Objective: As the prevalence of obesity has increased, so has sedentariness. Progressive sedentariness has been attributed to greater use of labor saving devices, such as washing machines, and less nonexercise walking (e.g., walking to work). However, there is a paucity of data to support this conclusion. In this study, we address the hypothesis that domestic mechanization of daily tasks has resulted in less energy expenditure compared with performing the same tasks manually.
Research Methods and Procedures: Energy expenditure was measured in four groups of subjects (122 healthy adult men and women total) from Rochester, Minnesota. Energy expenditure was measured using indirect calorimetry while subjects performed structured tasks such as cleaning dishes and clothes, stair climbing, and work-assocaited transportation, and these values were compared with the respective mechanized activity.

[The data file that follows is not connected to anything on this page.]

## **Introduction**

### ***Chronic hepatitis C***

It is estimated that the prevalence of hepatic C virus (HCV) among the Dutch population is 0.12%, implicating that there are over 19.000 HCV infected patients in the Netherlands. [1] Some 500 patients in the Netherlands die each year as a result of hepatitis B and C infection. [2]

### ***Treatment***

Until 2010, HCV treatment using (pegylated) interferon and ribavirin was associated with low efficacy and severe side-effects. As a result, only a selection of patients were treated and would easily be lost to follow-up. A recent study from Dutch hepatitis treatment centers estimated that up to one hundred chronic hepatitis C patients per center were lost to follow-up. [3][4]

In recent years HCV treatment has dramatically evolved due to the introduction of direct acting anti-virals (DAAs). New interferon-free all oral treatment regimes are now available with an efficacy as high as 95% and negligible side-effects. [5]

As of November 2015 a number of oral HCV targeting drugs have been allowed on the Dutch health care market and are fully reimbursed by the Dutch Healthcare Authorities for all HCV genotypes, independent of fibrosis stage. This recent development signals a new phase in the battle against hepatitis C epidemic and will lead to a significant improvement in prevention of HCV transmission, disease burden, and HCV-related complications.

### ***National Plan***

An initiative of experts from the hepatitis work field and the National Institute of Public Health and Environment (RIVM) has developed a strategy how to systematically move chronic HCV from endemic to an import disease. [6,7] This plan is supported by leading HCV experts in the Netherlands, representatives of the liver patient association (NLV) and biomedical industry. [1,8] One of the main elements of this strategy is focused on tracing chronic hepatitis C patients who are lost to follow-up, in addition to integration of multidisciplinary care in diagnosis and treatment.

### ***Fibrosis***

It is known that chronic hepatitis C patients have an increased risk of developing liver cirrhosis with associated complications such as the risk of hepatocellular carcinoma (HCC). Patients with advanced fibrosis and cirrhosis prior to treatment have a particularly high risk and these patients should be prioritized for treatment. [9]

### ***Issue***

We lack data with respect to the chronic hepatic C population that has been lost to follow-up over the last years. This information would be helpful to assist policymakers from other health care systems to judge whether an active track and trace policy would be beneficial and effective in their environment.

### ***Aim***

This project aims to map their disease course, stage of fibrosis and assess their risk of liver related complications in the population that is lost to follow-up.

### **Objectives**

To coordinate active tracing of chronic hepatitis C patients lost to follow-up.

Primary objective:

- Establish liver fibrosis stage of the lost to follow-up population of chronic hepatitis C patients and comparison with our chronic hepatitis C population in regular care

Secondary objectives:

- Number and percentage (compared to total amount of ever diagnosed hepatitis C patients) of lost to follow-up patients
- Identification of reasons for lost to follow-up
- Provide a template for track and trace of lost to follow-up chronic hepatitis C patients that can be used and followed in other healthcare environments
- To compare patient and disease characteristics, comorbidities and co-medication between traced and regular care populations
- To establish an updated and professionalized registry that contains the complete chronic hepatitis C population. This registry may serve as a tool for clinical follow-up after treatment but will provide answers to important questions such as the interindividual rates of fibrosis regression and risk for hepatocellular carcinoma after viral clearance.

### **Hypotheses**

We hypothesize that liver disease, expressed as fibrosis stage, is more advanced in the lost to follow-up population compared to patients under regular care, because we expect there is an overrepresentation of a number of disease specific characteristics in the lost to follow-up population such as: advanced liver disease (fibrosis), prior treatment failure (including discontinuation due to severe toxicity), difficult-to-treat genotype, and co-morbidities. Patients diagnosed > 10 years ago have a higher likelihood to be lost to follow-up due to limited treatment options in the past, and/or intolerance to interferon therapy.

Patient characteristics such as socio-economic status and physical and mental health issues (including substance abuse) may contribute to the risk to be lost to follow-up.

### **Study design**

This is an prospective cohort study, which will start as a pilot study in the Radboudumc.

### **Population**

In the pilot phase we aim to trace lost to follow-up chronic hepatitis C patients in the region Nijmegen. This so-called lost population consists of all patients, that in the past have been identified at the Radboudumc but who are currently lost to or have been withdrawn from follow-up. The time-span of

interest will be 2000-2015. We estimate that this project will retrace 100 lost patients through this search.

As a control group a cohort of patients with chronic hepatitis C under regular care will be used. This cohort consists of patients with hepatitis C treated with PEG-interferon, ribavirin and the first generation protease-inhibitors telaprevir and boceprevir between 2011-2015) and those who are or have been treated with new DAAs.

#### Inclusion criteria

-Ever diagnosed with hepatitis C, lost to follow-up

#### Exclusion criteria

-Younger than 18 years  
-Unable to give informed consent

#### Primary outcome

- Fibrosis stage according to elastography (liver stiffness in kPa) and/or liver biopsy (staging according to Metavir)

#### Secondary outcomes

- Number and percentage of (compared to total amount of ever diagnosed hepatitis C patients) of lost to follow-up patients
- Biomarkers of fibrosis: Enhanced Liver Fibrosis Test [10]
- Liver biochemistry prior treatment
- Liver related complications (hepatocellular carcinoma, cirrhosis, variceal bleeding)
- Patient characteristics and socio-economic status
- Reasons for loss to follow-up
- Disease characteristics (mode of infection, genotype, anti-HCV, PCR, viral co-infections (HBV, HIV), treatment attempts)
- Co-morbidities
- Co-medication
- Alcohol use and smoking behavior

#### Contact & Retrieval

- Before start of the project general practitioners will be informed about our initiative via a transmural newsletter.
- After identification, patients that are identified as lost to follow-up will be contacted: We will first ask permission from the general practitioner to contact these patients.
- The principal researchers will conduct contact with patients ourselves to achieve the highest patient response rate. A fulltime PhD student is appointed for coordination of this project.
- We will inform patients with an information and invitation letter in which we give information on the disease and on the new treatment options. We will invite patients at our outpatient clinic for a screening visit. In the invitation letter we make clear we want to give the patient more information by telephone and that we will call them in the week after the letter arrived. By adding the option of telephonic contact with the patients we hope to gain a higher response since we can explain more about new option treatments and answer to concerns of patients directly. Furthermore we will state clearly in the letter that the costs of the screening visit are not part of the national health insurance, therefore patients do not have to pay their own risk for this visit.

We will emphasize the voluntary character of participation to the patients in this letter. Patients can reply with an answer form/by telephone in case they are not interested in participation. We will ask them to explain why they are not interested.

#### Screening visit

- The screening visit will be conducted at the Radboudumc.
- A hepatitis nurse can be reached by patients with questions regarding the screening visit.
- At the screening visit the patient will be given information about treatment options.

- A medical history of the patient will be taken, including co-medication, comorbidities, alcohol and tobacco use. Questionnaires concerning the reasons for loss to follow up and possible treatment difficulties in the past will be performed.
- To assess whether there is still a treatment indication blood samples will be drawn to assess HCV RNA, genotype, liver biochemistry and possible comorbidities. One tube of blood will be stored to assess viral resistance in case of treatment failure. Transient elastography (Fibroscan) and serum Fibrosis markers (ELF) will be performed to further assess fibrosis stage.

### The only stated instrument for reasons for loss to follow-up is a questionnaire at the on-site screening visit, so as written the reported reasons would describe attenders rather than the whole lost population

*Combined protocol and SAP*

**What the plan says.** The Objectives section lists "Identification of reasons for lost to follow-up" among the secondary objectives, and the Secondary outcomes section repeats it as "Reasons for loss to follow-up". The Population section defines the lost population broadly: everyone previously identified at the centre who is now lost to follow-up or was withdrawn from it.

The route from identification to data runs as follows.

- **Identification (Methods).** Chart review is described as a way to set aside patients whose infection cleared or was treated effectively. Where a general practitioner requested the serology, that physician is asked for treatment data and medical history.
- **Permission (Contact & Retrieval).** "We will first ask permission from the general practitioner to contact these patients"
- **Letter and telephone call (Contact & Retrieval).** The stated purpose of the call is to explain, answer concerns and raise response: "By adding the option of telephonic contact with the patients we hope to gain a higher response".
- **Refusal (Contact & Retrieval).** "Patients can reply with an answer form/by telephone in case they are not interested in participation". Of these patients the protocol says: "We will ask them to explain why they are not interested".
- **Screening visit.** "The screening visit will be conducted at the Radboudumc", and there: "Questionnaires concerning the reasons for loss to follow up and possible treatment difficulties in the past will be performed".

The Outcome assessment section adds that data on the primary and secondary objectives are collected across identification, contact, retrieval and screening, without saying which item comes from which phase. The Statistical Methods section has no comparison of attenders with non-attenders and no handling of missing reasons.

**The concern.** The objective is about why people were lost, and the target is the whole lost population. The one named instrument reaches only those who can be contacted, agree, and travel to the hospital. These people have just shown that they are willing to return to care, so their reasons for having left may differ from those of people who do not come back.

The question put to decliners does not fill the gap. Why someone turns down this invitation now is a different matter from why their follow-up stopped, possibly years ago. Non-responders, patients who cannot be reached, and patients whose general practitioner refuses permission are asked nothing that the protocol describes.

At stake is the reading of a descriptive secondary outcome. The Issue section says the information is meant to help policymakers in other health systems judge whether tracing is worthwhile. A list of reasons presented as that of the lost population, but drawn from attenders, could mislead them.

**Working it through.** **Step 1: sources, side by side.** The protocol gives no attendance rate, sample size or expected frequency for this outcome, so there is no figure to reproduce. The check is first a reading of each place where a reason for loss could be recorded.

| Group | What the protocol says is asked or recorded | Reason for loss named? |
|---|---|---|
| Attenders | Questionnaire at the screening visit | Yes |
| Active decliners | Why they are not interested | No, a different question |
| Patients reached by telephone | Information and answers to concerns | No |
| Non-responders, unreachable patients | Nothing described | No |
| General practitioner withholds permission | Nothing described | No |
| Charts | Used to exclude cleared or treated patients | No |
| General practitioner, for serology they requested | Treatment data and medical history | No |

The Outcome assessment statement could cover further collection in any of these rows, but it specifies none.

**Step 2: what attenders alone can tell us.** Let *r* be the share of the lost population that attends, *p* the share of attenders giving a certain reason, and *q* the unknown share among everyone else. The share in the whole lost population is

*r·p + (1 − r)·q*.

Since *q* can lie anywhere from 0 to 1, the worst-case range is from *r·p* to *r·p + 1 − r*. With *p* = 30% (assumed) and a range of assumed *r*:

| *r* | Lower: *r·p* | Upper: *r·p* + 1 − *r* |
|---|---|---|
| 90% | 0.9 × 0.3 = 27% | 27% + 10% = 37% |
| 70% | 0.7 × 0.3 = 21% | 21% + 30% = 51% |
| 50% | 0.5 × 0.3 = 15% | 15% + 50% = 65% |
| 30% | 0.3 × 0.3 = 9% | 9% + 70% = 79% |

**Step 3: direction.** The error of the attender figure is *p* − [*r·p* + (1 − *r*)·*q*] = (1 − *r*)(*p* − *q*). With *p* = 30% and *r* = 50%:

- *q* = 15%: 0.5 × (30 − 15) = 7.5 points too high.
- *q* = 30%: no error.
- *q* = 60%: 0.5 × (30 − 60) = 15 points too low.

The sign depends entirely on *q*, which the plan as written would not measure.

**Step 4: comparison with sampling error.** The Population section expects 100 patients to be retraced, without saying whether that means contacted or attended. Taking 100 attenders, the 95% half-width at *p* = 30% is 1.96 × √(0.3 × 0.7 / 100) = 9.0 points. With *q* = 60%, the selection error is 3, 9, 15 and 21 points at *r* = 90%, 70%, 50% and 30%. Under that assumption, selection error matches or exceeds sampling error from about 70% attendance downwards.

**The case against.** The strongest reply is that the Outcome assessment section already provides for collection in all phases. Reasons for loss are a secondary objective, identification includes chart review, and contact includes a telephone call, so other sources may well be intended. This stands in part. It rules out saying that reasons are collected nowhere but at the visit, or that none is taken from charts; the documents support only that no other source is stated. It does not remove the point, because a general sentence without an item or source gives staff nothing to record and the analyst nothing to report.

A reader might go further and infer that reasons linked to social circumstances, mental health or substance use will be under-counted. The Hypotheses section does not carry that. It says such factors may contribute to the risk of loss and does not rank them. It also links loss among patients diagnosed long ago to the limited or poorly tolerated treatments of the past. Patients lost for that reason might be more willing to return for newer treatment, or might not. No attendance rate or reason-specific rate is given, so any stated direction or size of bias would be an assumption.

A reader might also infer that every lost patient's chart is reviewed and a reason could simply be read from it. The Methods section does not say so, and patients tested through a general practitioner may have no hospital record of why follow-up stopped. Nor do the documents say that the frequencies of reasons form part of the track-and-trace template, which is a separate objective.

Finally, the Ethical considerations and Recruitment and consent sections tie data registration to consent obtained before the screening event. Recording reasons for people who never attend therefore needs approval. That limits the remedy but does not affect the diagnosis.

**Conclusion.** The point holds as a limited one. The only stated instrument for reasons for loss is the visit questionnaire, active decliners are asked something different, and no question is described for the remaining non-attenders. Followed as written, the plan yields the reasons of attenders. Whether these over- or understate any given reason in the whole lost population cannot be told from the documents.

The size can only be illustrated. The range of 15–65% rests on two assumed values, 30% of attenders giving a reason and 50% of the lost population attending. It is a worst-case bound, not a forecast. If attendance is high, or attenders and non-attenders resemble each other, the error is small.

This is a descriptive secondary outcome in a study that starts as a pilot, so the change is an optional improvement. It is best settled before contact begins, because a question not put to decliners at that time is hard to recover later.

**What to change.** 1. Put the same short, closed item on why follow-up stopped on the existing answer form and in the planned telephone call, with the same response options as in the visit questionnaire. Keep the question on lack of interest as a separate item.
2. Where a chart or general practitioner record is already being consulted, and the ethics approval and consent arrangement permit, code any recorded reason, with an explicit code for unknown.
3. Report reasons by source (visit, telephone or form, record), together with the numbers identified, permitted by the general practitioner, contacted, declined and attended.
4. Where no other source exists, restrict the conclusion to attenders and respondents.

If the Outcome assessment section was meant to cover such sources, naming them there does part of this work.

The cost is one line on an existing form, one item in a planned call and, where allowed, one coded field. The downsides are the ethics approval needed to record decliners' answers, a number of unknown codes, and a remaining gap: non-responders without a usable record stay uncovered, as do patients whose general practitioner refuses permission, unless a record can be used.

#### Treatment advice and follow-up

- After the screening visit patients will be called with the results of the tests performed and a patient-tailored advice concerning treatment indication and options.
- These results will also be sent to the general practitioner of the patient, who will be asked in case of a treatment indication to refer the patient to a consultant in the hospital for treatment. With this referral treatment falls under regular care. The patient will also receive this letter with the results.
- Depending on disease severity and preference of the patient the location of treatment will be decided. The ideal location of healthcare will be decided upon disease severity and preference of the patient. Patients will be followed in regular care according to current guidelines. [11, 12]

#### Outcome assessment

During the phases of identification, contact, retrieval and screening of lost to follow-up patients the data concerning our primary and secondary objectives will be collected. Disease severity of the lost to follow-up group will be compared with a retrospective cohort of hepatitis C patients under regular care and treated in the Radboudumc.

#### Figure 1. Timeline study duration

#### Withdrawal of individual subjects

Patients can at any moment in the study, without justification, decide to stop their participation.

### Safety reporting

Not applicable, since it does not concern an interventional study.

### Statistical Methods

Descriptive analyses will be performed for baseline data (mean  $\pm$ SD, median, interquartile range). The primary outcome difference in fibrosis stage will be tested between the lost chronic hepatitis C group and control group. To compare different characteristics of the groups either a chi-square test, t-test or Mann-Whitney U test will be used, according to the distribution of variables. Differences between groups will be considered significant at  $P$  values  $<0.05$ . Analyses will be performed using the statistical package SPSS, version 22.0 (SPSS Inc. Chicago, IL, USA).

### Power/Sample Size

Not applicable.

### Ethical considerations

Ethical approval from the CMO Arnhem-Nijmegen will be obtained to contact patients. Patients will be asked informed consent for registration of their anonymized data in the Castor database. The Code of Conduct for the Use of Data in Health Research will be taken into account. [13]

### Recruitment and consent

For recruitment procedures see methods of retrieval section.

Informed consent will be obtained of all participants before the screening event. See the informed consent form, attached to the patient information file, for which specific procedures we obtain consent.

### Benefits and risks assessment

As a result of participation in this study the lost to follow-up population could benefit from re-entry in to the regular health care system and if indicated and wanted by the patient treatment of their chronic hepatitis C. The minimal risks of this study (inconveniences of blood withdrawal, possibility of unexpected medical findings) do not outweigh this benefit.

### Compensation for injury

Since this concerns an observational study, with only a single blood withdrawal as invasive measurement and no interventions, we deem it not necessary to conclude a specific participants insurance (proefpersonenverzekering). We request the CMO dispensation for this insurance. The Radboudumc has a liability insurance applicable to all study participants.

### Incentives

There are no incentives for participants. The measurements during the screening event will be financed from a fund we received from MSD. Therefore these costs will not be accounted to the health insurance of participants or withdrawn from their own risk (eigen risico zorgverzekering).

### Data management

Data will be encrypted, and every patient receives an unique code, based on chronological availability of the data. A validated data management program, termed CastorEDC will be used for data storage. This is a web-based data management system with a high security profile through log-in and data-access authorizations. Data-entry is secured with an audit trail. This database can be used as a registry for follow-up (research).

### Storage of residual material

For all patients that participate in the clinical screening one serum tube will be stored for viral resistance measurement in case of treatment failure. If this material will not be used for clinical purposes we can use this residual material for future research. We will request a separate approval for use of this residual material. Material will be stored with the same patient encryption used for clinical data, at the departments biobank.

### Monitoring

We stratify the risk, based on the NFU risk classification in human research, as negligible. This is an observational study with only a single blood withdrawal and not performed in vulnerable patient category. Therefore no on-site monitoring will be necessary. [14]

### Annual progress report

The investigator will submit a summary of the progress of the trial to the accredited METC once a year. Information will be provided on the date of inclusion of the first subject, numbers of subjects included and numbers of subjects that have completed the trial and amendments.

Results: Energy expenditure was significantly greater and numerically substantial when daily domestic tasks were numerically substantial when daily domestic tasks were performed without the aid of machines or equipment (clothes washing: 45 ± 14 vs. 27 ± 9 kcal/d; dish washing: 80 ± 28 vs. 54 ± 19 kcal/d; transportation to work: 83 ± 17 vs. 25 ± 3 kcal/d; stair climbing: 11 ± 7 vs. 3 ± 1 kcal/d; p <0.05). The combined impact of domestic mechanization was substantial and equaled 111 kcal/d.
Discussion: The magnitude of the energetic impact of the mechanized tasks we studied was sufficiently great to contribute to the positive energy balance associated with weight gain. Efforts focused on reversing sedentariness have the potential to impact obesity.